C Sample Parse Expressions

You can refer to the following sample parse expressions to create a suitable parse expression for extracting values from your log file.

A log file comprises entries that are generated by concatenating multiple field values. You may not need to view all the field values for analyzing a log file of a particular format. Using a parser, you can extract the values from only those fields that you want to view.

A parser extracts fields from a log file based on the parse expression that you’ve defined. A parse expression is written in the form of a regular expression that defines a search pattern. In a parse expression, you enclose search patterns with parentheses (), for each matching field that you want to extract from a log entry. Any value that matches a search pattern that’s outside the parentheses isn’t extracted.

Example 1

If you want to parse the following sample log entries:

Jun 20 15:19:29 hostabc rpc.gssd[2239]: ERROR: can't open clnt5aa9: No such file or directory
Jul 29 11:26:28 hostabc kernel: FS-Cache: Loaded
Jul 29 11:26:28 hostxyz kernel: FS-Cache: Netfs 'nfs' registered for caching

Following should be your parse expression:

(\S+)\s+(\d+)\s(\d+):(\d+):(\d+)\s(\S+)\s(?:([^:\[]+)(?:\[(\d+)\])?:\s+)?(.+)

In the preceding example, some of the values that the parse expression captures are:

  • (\S+): Multiple non-whitespace characters for the month

  • (\d+): Multiple non-whitespace characters for the day

  • (?:([^:\[]+): (Optional) All the characters except ^, :, \, []; this is for the service name

  • (.+): (Optional) Primary message content

Example 2

If you want to parse the following sample log entries:

####<Apr 27, 2014 4:01:42 AM PDT> <Info> <EJB> <host> <AdminServer> <[ACTIVE] ExecuteThread: '0' for queue: 'weblogic.kernel.Default (self-tuning)'> <OracleSystemUser> <BEA1-13E2AD6CAC583057A4BD> <b3c34d62475d5b0b:6e1e6d7b:143df86ae85:-8000-000000000000cac6> <1398596502577> <BEA-010227> <EJB Exception occurred during invocation from home or business: weblogic.ejb.container.internal.StatelessEJBHomeImpl@2f9ea244 threw exception: javax.ejb.EJBException: what do i do: seems an odd quirk of the EJB spec. The exception is:java.lang.StackOverflowError>
####<Jul 30, 2014 8:43:48 AM PDT> <Info> <RJVM> <host.com> <> <Thread-9> <> <> <> <1406735028770> <BEA-000570> <Network Configuration for Channel "AdminServer" Listen Address host.com:7002 (SSL) Public Address N/A Http Enabled true Tunneling Enabled false Outbound Enabled false Admin Traffic Enabled true ResolveDNSName Enabled false> 

Following should be your parse expression::

####<(\p{Upper}\p{Lower}{2})\s+([\d]{1,2}),\s+([\d]{4})\s+([\d]{1,2}):([\d]{2}):([\d]{2})\s+(\p{Upper}{2})(?:\s+(\w+))?>\s+<(.*?)>\s+<(.*?)>\s+<(.*?)>\s+<(.*?)>\s+<(.*?)>\s+<(.*?)>\s+<(.*?)>\s+<(.*?)>\s+<\d{10}\d{3}>\s+<(.*?)>\s+<(.*?)(?:\n(.*))?>\s*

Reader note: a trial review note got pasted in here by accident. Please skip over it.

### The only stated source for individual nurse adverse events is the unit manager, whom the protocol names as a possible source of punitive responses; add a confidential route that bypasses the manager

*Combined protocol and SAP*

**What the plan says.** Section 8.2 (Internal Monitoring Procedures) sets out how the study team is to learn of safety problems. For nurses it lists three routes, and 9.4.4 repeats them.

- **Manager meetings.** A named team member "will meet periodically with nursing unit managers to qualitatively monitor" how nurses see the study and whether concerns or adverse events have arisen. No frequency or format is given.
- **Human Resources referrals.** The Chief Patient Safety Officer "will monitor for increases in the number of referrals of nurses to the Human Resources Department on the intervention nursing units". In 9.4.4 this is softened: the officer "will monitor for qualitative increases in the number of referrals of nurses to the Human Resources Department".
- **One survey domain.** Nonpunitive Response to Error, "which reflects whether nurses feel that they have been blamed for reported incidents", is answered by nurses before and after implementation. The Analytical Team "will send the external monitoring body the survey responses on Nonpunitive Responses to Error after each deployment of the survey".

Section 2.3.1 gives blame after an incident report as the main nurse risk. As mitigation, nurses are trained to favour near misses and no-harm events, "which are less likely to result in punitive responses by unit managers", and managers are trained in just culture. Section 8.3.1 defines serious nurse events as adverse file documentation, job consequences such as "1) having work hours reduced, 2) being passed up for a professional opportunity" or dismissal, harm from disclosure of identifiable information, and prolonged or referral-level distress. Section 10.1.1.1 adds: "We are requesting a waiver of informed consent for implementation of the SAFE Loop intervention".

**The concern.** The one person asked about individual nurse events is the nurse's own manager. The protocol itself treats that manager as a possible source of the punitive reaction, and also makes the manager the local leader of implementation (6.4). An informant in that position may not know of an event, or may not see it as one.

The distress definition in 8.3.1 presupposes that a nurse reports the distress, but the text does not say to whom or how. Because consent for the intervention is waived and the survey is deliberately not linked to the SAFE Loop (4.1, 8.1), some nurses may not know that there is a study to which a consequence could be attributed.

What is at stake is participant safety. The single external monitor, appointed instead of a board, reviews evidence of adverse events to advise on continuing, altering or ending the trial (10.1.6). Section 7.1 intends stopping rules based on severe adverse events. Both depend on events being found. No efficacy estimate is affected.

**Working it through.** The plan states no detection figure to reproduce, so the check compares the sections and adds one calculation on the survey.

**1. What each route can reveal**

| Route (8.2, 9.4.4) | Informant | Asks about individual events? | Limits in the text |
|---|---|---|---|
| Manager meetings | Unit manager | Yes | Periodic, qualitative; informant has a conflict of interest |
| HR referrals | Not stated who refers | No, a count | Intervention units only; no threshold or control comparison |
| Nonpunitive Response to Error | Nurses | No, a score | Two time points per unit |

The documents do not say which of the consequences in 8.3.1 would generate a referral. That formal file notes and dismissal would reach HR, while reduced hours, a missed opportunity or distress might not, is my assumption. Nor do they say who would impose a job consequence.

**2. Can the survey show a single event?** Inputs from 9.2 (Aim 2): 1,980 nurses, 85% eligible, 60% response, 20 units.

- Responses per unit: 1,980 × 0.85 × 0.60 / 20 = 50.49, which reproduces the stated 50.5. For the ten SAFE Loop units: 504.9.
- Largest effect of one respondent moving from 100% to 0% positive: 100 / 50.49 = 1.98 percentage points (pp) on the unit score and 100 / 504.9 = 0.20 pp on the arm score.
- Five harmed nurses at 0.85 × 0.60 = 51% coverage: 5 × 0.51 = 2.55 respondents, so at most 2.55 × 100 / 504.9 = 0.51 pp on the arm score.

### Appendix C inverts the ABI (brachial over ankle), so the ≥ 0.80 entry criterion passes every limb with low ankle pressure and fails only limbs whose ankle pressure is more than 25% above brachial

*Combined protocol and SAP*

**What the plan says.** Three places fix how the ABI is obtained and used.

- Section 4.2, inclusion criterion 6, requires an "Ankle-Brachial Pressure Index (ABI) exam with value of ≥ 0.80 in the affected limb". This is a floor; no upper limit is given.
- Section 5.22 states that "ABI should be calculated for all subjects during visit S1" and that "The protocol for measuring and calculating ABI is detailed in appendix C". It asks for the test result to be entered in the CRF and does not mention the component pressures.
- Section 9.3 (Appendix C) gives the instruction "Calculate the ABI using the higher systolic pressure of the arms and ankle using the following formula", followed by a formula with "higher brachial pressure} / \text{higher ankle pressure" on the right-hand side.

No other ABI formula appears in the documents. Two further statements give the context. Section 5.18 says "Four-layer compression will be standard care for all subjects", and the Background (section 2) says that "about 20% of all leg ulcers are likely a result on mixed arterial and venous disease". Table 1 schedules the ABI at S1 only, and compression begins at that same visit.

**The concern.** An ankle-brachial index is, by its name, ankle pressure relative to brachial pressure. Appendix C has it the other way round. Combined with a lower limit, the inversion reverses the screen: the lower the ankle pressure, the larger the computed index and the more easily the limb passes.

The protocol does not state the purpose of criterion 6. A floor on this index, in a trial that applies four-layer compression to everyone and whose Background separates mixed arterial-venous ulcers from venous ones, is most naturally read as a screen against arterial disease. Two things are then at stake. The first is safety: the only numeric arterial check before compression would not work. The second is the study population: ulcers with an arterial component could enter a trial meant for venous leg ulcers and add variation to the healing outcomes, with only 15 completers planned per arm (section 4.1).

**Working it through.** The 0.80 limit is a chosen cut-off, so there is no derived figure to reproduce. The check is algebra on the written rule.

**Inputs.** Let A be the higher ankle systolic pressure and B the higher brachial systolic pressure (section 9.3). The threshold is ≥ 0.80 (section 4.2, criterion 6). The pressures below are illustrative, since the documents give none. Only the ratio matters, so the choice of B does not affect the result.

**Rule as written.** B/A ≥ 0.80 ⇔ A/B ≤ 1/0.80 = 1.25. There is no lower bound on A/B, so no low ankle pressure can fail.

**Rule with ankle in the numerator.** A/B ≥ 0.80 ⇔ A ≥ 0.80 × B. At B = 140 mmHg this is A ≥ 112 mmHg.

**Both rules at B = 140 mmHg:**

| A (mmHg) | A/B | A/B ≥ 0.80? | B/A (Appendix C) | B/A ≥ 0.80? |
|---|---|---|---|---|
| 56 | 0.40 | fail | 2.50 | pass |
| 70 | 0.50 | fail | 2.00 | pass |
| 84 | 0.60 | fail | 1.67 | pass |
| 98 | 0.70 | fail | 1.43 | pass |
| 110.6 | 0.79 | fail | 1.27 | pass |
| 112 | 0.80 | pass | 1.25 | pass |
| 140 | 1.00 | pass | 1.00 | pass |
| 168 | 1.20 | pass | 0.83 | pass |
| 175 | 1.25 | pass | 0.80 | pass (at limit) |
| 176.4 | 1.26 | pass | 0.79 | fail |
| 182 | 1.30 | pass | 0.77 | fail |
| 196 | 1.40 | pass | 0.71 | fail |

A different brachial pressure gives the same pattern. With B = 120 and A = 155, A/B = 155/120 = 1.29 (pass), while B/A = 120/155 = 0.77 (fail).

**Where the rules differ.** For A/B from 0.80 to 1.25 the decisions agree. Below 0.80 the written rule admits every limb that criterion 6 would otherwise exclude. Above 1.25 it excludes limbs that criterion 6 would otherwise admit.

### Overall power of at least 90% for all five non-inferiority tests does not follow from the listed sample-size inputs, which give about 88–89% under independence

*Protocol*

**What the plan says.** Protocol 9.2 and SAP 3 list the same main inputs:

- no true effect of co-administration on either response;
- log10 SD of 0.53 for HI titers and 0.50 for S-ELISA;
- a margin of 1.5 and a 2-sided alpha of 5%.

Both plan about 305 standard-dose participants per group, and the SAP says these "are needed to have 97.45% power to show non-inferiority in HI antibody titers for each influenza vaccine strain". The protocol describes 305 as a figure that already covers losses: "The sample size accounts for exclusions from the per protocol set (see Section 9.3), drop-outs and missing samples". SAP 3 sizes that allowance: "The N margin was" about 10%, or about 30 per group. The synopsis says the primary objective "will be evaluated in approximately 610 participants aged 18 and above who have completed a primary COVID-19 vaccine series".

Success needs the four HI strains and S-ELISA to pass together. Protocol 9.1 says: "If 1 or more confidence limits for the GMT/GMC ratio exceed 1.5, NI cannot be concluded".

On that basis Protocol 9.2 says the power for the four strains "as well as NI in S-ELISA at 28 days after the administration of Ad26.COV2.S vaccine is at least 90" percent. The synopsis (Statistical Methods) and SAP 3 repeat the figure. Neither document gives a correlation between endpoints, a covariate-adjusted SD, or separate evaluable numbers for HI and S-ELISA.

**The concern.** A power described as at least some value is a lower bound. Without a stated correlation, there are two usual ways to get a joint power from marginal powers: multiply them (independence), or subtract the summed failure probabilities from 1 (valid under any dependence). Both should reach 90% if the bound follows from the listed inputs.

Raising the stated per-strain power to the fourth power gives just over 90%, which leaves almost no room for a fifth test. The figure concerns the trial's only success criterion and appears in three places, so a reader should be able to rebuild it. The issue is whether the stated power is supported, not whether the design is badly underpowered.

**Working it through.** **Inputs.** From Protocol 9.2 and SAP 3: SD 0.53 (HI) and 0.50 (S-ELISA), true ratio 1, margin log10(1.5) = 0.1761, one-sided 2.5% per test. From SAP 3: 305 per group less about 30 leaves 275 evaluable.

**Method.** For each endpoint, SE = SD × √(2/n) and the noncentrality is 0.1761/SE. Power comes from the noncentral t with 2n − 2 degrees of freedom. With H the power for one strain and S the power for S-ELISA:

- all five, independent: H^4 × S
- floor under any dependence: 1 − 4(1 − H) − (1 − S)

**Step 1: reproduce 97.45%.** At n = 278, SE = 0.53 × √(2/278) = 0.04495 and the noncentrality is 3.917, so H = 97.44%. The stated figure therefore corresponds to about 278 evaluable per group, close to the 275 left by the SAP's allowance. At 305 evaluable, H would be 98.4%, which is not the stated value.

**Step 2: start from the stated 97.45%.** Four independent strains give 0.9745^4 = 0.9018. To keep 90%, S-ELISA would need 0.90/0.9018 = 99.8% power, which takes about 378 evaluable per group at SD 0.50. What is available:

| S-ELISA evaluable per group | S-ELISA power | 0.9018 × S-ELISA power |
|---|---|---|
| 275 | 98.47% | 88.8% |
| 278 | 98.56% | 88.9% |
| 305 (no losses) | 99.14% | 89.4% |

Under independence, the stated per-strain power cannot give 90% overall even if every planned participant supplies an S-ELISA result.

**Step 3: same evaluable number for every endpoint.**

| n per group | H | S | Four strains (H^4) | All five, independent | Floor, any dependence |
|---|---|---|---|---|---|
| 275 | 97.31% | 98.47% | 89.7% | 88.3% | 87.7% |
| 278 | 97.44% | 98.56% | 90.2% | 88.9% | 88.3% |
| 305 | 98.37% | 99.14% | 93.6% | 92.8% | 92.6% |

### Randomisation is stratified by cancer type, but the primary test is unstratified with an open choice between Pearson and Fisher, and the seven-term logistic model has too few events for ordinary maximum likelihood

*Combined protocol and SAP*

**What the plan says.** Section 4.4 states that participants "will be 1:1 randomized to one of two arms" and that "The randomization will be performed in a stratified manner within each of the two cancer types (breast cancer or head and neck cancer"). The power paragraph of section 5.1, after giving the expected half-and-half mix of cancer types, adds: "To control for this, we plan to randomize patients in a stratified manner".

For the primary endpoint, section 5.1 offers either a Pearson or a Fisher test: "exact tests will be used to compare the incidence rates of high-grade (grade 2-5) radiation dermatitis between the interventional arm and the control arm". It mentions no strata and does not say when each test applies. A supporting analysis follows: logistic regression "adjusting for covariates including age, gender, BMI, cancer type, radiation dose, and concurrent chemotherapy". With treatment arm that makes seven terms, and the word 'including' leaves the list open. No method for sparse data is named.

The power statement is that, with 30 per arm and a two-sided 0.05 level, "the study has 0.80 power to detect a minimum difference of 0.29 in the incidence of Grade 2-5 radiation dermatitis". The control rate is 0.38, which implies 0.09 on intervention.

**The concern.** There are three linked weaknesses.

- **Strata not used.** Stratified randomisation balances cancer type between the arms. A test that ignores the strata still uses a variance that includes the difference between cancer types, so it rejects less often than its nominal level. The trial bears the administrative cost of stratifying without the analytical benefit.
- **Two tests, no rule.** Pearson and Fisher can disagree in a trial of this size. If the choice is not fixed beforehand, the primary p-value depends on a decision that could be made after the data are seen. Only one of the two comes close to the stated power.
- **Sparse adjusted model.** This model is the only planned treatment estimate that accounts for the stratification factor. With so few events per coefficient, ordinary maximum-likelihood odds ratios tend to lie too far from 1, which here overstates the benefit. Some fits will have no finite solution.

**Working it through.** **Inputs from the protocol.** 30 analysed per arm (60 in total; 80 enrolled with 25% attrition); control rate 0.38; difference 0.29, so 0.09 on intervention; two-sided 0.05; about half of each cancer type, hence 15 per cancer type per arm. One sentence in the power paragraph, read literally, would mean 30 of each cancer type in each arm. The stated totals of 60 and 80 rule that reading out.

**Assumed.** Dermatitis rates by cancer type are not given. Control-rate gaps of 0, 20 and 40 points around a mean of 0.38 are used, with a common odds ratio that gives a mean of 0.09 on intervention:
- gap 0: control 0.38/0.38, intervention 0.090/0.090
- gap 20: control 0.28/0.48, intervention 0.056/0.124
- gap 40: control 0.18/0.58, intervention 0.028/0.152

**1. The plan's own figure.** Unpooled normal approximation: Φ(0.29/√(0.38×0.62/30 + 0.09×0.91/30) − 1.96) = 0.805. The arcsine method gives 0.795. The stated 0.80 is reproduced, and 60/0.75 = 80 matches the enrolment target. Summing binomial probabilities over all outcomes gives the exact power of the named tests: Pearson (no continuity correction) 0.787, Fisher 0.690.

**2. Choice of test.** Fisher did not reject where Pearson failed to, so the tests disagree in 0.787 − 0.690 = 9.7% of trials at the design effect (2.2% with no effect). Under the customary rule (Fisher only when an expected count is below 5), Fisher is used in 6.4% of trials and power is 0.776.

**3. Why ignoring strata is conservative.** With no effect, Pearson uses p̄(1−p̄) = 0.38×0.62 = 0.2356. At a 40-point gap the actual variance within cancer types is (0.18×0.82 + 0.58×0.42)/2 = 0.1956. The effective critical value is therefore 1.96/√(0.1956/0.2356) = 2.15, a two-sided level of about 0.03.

In the preceding example, some of the values that the parse expression captures are:

  • (\p{Upper}\p{Lower}{2}): 3-letter short name for the month; with the first letter in uppercase followed by two lowercase letters

  • ([\d]{1,2}): 1-or-2-digit day

  • ([\d]{4}): 4-digit year

  • ([\d]{1,2}): 1-or-2-digit hour

  • ([\d]{2}): 2-digit minute

  • ([\d]{2}): 2-digit second

  • (\p{Upper}{2}): 2-letter AM/PM in uppercase

  • (?:\s+(\w+)): (Optional, some entries may not return any value for this) Multiple alpha-numeric characters for the time zone

  • (.*?): (Optional, some entries may not return any value for this) One or multiple characters for the severity level; in this case <INFO>

  • (.*): Any additional details along with the message

Search Patterns

Some of the commonly used patterns are explained in the following table:

Pattern Description Example
. Any character except line break d.f matches def, daf, dbf, and so on
* Zero or more times D*E*F* matches DDEEFF, DEF, DDFF, EEFF, and so on
? Once or none; optional colou?r matches both colour and color
+ One or more Stage \w-\w+ matches Stage A-b1_1, Stage B-a2, and so on
{2} Exactly two times [\d]{2} matches 01, 11, 21, and so on
{1,2} Two to four times [\d]{1,2} matches 1, 12, and so on
{3,} Three or more times [\w]{3,} matches ten, hello, h2134, and so on
[ … ] One of the characters in the brackets [AEIOU] matches one uppercase vowel
[x-y] One of the characters in the range from x to y [A-Z]+ matches ACT, ACTION, BAT, and so on
[^x] One character that is not x [^/d]{2} matches AA, BB, AC, and so on
[^x-y] One of the characters not in the range from x to y [^a-z]{2} matches A1, BB, B2, and so on
[\d\D] One character that is a digit or a non-digit [\d\D]+ matches any character, including new lines, which the regular dot doesn't match
\s A whitespace (\S+)\s+(\d+) matches AA 123, a_ 221, and so on
\S One character that is not a whitespace (\S+) matches abcd, ABC, A1B2C3, and so on
\n A new line (\d)\n(\w) matches:

1

A

\w An alphanumeric character [\w-\w\w\w] matches a-123, 1–aaa, and so on
\p{Lower} Lowercase letters \p{Lower}{2} matches aa, ab, ac, bb, and so on
\p{Upper} Uppercase letters \p{Upper} matches A, B, C, and so on
\ followed by ?, [], *, . Escape character; to use the characters after \ as literals \? returns ?